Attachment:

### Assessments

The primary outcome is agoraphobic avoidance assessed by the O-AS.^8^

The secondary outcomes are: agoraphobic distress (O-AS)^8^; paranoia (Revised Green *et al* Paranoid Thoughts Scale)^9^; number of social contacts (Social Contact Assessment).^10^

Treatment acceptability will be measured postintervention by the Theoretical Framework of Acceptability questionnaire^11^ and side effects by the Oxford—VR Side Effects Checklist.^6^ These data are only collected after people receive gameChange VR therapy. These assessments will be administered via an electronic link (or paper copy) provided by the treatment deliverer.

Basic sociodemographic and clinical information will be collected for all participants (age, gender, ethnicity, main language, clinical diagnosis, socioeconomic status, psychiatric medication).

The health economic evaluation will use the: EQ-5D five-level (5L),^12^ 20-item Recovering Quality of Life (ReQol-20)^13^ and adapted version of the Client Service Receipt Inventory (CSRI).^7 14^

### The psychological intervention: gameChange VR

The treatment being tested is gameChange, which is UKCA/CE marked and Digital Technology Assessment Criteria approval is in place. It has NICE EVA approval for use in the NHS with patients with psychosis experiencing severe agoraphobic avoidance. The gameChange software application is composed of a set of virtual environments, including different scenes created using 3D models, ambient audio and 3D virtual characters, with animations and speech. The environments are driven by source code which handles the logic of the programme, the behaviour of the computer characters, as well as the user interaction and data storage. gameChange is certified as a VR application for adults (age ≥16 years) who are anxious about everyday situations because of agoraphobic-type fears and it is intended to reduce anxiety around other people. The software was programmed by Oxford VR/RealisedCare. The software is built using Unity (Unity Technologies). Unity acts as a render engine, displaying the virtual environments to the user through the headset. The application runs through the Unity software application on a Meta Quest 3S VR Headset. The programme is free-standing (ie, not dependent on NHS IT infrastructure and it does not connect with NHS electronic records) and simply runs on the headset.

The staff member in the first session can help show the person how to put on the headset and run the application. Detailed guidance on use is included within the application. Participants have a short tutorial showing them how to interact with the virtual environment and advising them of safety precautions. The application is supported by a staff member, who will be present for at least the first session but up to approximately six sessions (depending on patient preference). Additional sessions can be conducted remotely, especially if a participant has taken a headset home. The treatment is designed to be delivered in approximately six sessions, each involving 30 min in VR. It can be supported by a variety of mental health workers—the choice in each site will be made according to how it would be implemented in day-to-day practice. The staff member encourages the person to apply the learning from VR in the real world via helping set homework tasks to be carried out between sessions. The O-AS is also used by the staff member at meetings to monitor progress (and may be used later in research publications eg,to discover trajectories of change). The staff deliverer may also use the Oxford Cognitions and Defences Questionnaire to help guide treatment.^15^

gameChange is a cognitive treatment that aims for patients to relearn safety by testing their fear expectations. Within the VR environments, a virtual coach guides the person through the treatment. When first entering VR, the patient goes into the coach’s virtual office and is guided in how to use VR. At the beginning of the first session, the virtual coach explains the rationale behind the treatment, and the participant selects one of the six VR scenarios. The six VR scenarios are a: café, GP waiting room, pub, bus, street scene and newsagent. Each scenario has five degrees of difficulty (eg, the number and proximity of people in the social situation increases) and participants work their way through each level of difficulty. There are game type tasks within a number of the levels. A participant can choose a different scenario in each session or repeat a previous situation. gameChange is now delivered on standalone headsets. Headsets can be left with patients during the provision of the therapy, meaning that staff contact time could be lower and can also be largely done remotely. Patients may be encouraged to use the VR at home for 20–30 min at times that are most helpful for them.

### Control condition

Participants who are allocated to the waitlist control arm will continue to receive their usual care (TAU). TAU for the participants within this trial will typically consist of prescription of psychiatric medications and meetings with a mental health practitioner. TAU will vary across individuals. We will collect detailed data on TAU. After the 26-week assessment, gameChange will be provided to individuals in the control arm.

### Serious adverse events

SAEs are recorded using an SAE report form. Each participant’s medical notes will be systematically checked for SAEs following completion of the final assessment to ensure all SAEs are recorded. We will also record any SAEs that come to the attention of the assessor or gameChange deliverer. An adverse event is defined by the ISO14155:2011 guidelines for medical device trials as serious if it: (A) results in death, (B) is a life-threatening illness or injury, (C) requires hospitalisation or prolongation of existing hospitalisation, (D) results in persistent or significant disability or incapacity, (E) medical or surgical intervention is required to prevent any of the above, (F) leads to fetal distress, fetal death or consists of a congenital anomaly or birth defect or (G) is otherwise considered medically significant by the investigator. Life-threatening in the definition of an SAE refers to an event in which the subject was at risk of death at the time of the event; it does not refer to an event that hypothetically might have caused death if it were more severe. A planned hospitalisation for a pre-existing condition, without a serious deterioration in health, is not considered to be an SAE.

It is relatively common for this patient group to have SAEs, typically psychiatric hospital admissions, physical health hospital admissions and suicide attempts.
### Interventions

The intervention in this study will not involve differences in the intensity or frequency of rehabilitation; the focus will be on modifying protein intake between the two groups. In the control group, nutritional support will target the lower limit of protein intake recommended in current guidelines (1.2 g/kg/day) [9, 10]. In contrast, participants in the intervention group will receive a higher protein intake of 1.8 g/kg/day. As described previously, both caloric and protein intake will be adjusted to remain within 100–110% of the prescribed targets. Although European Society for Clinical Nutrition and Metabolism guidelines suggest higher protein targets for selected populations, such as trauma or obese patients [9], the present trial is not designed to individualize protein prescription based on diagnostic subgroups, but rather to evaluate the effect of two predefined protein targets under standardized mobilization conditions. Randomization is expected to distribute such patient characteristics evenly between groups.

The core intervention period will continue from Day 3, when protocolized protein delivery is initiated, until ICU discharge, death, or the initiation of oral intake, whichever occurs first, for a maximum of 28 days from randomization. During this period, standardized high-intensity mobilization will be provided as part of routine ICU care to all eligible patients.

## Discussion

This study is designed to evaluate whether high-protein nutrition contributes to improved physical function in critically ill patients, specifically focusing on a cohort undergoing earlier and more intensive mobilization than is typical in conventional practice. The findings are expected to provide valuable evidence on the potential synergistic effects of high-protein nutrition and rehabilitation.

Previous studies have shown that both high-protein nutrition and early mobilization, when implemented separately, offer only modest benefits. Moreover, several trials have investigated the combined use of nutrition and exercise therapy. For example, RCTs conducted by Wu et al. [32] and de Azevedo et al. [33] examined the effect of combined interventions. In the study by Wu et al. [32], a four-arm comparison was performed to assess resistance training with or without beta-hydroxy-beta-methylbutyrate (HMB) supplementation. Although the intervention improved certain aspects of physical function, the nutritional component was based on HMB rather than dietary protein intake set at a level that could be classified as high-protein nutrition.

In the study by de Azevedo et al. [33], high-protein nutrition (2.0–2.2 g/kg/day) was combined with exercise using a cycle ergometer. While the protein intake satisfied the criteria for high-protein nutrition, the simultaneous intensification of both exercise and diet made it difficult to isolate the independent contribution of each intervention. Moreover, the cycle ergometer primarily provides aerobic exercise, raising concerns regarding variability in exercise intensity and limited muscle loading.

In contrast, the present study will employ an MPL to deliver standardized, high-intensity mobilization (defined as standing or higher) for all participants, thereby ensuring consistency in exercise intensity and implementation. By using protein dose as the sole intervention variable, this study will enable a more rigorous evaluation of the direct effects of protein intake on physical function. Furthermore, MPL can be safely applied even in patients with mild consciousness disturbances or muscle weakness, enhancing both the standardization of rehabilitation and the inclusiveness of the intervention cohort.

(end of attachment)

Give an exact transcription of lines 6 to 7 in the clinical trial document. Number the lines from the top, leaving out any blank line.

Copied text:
The health economic evaluation will use the: EQ-5D five-level (5L),^12^ 20-item Recovering Quality of Life (ReQol-20)^13^ and adapted version of the Client Service Receipt Inventory (CSRI).^7 14^

### The psychological intervention: gameChange VR